“You mean I have to write stuff in this class?!”
Something I hear all the time in my math classes!
Take it from a college professor — YES, you need to write in my math classes!
Communication. Yep, the most clichéd of statements. True for a reason.
- If you become a professional mathematician, you’ll have to write for publication for other mathematicians and you’ll have to write grant applications.
- If you become a chemist, you’ll have to write reports or white papers that explain either the technical or the business side of your work.
- If you become a novelist, you’ll have to plot your novels, and frankly knowing how to write a proof teaches you to think about how to wrap up loose ends. The romance novelist Courtney Milan was a math major and then a law professor, and she’s definitely putting to use those logical writing skills.
- If you go into business, there’s a good chance you’ll need to write to explain decisions to others.
There are plenty of jobs where you won’t have to write, but college does concentrate on preparing you for jobs in which writing is an asset. Chefs and personal trainers and portraitists and cellists and plumbers don’t need to write, but many do anyway and see career boosts or alternative revenue streams come their way because of it.
(I thought we were talking about math?)
Why is explaining your math reasoning or proving your result at all related to this? Because in math writing, you are focused on proving — PROVING — that you are right. There can be no argument if you’ve done it well. Your work is clear to the reader and has an air-tight argument. This is very different than writing in economics or history class (there will always be a Marxist or libertarian to argue with you), or writing a literary short story (you want people to find alternate meanings!).
Skills for writing your math solutions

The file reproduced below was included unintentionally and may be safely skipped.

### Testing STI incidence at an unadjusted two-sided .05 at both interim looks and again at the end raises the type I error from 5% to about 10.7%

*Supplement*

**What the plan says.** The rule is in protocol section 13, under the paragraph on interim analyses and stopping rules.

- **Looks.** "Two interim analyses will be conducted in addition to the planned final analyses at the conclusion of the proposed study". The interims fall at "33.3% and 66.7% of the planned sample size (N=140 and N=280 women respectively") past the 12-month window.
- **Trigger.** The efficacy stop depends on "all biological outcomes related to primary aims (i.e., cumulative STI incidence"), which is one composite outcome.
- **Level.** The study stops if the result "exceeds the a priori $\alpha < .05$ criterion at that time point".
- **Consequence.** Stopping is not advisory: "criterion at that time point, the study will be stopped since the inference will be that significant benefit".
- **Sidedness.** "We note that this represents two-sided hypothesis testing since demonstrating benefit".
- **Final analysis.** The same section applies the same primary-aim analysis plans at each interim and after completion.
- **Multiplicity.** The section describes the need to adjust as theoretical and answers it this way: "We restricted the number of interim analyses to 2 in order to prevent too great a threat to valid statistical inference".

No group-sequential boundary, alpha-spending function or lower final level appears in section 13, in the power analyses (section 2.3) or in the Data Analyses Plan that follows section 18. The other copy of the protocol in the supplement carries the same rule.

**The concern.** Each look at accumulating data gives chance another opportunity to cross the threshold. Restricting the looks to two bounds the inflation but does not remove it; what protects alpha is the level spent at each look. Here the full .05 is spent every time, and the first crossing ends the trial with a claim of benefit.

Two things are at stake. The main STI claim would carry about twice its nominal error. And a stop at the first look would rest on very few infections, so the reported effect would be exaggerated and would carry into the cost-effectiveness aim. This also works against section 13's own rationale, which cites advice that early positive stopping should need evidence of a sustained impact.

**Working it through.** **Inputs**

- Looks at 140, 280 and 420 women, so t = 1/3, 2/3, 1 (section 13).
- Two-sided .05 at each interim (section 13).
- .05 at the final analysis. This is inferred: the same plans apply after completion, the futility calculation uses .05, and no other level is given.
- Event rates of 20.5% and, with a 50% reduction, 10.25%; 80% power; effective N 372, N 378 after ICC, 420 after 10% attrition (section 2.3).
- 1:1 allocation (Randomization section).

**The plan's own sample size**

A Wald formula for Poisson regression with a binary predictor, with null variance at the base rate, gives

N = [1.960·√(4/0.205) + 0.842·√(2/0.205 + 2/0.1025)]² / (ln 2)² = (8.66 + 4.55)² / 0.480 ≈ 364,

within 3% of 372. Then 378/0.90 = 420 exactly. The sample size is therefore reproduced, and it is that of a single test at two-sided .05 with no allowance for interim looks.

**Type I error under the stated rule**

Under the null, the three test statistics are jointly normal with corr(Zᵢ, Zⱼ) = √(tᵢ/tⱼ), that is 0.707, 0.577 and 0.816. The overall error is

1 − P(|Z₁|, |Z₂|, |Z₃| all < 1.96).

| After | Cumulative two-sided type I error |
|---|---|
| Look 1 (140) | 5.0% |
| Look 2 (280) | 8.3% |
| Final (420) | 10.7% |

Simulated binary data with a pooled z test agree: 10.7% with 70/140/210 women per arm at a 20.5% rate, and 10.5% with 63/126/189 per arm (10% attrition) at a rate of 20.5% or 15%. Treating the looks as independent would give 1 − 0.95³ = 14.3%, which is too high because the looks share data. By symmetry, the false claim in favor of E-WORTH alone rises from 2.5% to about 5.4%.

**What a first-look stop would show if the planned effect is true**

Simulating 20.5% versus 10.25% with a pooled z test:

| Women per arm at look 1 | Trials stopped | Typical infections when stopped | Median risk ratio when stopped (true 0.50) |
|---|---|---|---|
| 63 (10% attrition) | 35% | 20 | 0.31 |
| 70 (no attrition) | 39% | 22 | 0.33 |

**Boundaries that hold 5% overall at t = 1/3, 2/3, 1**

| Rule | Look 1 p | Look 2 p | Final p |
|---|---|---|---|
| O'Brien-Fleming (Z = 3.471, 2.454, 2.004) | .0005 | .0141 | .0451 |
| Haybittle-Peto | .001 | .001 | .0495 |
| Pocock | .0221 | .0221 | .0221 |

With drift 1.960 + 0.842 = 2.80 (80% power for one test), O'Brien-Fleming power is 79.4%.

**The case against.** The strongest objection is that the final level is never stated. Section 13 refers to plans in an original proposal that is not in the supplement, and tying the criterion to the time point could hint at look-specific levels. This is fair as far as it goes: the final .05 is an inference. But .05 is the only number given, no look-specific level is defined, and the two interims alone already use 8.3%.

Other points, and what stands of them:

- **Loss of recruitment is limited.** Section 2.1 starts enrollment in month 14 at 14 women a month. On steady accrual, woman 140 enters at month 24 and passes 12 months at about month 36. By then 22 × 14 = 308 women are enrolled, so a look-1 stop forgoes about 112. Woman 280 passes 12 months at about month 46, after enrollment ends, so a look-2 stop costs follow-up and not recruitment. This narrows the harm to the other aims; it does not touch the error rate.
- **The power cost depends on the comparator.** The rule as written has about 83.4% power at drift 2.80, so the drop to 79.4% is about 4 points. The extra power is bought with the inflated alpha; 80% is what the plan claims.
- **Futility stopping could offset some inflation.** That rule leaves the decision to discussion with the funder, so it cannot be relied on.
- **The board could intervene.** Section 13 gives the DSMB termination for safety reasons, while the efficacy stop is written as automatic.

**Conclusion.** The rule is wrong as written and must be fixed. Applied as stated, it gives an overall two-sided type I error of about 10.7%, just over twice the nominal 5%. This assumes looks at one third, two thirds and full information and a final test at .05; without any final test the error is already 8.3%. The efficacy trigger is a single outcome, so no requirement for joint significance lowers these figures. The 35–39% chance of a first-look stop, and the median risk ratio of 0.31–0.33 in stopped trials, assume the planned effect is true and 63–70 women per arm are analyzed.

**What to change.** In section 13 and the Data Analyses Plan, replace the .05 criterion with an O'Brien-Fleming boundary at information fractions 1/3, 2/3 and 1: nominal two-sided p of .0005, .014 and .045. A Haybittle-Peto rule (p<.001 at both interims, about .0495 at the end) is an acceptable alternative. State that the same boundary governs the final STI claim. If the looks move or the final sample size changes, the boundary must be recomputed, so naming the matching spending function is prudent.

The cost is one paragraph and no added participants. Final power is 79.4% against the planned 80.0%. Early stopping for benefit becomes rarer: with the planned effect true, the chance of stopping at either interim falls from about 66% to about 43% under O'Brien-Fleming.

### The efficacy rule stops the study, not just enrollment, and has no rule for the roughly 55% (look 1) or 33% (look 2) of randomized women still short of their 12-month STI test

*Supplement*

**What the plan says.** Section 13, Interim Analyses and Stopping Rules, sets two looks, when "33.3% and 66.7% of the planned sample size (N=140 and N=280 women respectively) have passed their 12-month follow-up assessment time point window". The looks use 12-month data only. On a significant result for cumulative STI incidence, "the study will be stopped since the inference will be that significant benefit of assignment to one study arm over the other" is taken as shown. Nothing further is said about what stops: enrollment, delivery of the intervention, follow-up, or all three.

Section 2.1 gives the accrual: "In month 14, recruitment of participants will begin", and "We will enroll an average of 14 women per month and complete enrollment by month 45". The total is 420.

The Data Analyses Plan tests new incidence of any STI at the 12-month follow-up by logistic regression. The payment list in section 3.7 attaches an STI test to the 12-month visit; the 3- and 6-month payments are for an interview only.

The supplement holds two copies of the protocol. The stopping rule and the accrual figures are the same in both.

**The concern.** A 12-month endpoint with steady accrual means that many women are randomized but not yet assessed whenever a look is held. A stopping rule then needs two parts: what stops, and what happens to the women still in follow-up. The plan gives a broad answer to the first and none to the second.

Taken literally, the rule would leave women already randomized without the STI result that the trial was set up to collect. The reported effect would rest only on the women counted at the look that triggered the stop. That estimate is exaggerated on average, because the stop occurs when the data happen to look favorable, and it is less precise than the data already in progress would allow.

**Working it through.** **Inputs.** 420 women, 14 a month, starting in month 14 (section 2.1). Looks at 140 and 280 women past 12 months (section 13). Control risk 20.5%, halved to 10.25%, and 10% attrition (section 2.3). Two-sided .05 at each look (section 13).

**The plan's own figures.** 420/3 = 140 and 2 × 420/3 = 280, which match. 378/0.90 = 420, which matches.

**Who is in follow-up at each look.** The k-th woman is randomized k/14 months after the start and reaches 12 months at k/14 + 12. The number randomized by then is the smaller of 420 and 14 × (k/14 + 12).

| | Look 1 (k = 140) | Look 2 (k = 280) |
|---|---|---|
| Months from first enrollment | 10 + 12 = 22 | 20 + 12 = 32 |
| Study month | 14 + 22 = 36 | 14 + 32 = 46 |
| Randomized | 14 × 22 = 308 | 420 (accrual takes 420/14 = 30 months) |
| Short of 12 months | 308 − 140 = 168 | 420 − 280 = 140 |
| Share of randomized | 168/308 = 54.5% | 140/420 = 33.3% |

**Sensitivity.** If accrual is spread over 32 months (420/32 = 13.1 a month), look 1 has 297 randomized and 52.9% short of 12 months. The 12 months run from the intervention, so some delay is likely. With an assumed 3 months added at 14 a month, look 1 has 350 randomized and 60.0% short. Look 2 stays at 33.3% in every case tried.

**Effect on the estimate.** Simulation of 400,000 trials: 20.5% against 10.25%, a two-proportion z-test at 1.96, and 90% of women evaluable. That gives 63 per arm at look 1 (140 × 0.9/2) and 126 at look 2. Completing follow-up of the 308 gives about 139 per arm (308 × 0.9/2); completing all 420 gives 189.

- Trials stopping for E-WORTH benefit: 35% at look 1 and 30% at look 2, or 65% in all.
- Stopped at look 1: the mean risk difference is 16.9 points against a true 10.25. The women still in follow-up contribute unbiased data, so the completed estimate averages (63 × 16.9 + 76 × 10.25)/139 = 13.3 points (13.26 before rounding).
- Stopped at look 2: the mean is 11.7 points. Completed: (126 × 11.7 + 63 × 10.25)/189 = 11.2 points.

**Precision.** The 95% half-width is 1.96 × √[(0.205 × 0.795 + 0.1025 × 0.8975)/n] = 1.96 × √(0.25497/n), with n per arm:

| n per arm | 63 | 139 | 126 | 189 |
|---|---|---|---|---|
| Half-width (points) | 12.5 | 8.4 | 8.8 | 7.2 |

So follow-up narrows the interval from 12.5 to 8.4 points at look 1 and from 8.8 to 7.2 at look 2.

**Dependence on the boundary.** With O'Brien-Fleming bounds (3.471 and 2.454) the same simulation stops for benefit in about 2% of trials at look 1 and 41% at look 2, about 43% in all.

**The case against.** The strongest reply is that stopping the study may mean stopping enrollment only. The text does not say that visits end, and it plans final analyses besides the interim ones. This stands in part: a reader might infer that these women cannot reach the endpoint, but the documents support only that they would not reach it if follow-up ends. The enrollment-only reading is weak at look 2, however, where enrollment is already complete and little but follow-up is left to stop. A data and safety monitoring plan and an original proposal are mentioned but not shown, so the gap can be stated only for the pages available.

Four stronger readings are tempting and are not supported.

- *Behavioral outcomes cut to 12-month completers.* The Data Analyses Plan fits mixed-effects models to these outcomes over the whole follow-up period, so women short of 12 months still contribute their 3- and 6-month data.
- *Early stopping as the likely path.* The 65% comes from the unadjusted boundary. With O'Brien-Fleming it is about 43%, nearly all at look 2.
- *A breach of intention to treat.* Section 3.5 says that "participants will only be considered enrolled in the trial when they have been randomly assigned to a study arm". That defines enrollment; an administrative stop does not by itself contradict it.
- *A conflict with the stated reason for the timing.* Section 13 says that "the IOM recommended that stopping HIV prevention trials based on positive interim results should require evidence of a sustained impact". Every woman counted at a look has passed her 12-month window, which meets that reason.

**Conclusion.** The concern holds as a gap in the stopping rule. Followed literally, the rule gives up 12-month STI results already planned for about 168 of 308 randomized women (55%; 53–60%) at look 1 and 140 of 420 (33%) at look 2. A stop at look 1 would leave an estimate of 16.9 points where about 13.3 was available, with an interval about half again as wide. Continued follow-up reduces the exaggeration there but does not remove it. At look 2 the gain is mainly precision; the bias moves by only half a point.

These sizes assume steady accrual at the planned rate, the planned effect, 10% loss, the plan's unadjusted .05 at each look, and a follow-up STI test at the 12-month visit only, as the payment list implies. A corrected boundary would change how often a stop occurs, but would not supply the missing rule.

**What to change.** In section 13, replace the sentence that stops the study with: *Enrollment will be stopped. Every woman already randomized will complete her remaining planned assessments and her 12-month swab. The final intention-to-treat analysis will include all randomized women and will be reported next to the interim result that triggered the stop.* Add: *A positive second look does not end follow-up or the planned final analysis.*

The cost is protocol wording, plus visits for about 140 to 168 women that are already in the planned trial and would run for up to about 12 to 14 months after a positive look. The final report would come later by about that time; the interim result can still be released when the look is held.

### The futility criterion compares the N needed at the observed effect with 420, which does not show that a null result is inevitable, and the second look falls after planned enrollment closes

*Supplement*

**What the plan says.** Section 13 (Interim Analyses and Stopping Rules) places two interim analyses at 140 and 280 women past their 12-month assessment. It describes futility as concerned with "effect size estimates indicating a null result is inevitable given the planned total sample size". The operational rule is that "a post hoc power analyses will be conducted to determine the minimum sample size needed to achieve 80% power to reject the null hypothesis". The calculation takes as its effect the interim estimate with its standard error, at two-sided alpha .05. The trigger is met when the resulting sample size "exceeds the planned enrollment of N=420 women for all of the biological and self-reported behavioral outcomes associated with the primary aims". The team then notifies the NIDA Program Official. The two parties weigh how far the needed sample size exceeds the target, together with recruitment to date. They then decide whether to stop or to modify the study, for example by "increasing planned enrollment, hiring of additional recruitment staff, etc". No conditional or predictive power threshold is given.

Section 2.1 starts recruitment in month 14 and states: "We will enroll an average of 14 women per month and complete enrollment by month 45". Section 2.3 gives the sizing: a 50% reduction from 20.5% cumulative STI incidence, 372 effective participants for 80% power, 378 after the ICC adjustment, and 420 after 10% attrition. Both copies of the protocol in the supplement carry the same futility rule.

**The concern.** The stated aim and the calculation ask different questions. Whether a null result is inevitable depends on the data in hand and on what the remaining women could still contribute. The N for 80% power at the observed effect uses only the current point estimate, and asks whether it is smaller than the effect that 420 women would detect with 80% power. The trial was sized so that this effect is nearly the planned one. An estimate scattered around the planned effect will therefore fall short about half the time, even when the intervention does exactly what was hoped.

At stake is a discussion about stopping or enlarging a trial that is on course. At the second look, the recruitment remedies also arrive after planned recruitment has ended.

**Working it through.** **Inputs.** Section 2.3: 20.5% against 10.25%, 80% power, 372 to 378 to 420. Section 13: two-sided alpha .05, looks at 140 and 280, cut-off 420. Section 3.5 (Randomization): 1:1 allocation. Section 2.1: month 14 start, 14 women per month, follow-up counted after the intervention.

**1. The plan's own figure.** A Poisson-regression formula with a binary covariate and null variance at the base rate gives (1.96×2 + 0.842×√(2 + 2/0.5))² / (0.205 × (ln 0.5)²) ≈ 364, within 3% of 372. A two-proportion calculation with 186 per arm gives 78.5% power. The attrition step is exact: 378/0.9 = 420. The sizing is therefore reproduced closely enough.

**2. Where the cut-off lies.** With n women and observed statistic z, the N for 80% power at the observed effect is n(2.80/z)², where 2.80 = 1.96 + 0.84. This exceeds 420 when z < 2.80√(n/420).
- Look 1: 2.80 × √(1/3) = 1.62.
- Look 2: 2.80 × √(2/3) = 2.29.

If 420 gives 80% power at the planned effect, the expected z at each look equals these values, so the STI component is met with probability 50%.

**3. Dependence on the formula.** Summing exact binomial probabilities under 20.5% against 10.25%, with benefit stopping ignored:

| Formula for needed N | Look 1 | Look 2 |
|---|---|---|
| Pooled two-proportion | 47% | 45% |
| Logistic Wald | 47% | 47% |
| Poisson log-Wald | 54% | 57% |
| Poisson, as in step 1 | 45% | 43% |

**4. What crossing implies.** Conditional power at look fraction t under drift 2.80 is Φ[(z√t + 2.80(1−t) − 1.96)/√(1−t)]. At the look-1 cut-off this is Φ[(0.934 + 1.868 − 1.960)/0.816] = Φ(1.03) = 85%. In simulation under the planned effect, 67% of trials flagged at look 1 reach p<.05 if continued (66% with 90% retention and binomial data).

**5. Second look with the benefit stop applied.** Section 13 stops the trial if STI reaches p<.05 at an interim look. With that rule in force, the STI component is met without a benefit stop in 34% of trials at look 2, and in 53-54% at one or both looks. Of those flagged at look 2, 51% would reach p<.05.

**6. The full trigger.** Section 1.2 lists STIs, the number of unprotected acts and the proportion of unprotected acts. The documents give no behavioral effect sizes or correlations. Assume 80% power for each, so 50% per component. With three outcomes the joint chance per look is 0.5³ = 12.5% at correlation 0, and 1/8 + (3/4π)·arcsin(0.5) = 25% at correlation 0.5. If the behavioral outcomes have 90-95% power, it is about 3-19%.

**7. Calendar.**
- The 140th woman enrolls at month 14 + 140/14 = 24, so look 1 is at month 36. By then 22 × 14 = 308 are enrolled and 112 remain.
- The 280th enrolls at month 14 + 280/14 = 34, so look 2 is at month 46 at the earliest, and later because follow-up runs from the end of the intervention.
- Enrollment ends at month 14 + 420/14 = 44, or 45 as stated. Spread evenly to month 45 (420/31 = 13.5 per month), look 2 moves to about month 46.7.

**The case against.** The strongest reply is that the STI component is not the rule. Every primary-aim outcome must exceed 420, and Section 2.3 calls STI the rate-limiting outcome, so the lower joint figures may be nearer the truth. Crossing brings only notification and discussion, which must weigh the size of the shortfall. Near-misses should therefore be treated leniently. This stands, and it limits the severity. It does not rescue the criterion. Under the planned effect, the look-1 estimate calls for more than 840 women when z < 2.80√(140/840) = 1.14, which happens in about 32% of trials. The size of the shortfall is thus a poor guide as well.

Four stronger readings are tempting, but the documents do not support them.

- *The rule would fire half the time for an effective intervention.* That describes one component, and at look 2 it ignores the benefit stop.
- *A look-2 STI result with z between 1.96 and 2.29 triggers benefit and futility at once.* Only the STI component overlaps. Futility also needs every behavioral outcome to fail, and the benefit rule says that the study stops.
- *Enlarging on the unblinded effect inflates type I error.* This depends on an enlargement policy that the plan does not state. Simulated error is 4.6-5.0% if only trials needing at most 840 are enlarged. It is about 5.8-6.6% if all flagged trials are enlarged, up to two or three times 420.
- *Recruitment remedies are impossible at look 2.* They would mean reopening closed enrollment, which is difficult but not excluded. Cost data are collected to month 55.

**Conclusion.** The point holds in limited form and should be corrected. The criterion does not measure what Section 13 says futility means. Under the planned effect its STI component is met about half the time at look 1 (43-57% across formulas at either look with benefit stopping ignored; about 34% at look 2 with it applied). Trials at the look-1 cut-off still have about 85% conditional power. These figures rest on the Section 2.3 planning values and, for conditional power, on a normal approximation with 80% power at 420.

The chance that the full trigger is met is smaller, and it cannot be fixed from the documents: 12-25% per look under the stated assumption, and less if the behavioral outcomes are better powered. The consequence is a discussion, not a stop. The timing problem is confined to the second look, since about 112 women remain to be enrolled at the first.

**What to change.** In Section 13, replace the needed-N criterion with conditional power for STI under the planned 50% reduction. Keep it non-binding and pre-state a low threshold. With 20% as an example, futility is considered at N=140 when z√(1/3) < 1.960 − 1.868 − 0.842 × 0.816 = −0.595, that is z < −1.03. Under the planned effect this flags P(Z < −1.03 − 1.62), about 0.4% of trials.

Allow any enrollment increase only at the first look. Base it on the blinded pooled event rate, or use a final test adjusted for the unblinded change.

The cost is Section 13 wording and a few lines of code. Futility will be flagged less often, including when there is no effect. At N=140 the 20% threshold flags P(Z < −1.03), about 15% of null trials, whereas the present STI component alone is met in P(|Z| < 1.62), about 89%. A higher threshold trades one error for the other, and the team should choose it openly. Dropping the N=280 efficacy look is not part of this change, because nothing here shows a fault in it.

A good skill for someone writing their math problems up is critically reading their own work. After you write things down, look for all the problems you can find: unclear bits, leaps of logic, typos, etc. With a poem you wrote about a break-up, you just want to express your feelings and you don’t want to be harsh on yourself. With a math solution, it’s outside you. It’s not about your feelings, it’s a sequence of equations or logical statements with connecting English sentences. This is liberating. Since the math solution isn’t about you, you can rewrite it and argue with it and throw it in the trash and try again all you like! When someone points out a flaw in your argument, you can say, “Yeah, you’re right! … I’ll try to figure out how to fix that!” instead of feeling that they said anything about your self.
Realize that writing up your solution isn’t about showing your thought process, it’s about proving you are right. On some level, no one cares how you got to what you think. (On another level, I definitely do care how you got to it!) Again, liberating. If you got super-confused along the way and then figured it out, you don’t need to show that. You just write up your finished reasoning and make it look good.
Say as little as you can while saying everything you need to say. You need to tell me what k is. If you just start using k and it wasn’t in the problem, I have no idea what you’re talking about. You need to use units if there are units. You need to name theorems or ideas you’re using. You don’t need to explain everything you know that’s related to the topic.
Show the reader what your final answer is and why it answers the question. Gymnasts end routines with their arms up and backs arched to show they stuck the landing; musicians and actors end a performance with a bow. You too have to show you’re done!
I’ll end with a two final exams I have given. One of them is a test for people who are working on getting into a master’s program, so don’t worry if you don’t understand the questions — but notice how many questions ask you explain something. The other was a precalculus final from a few years ago. Again… lots of ‘splaining to do.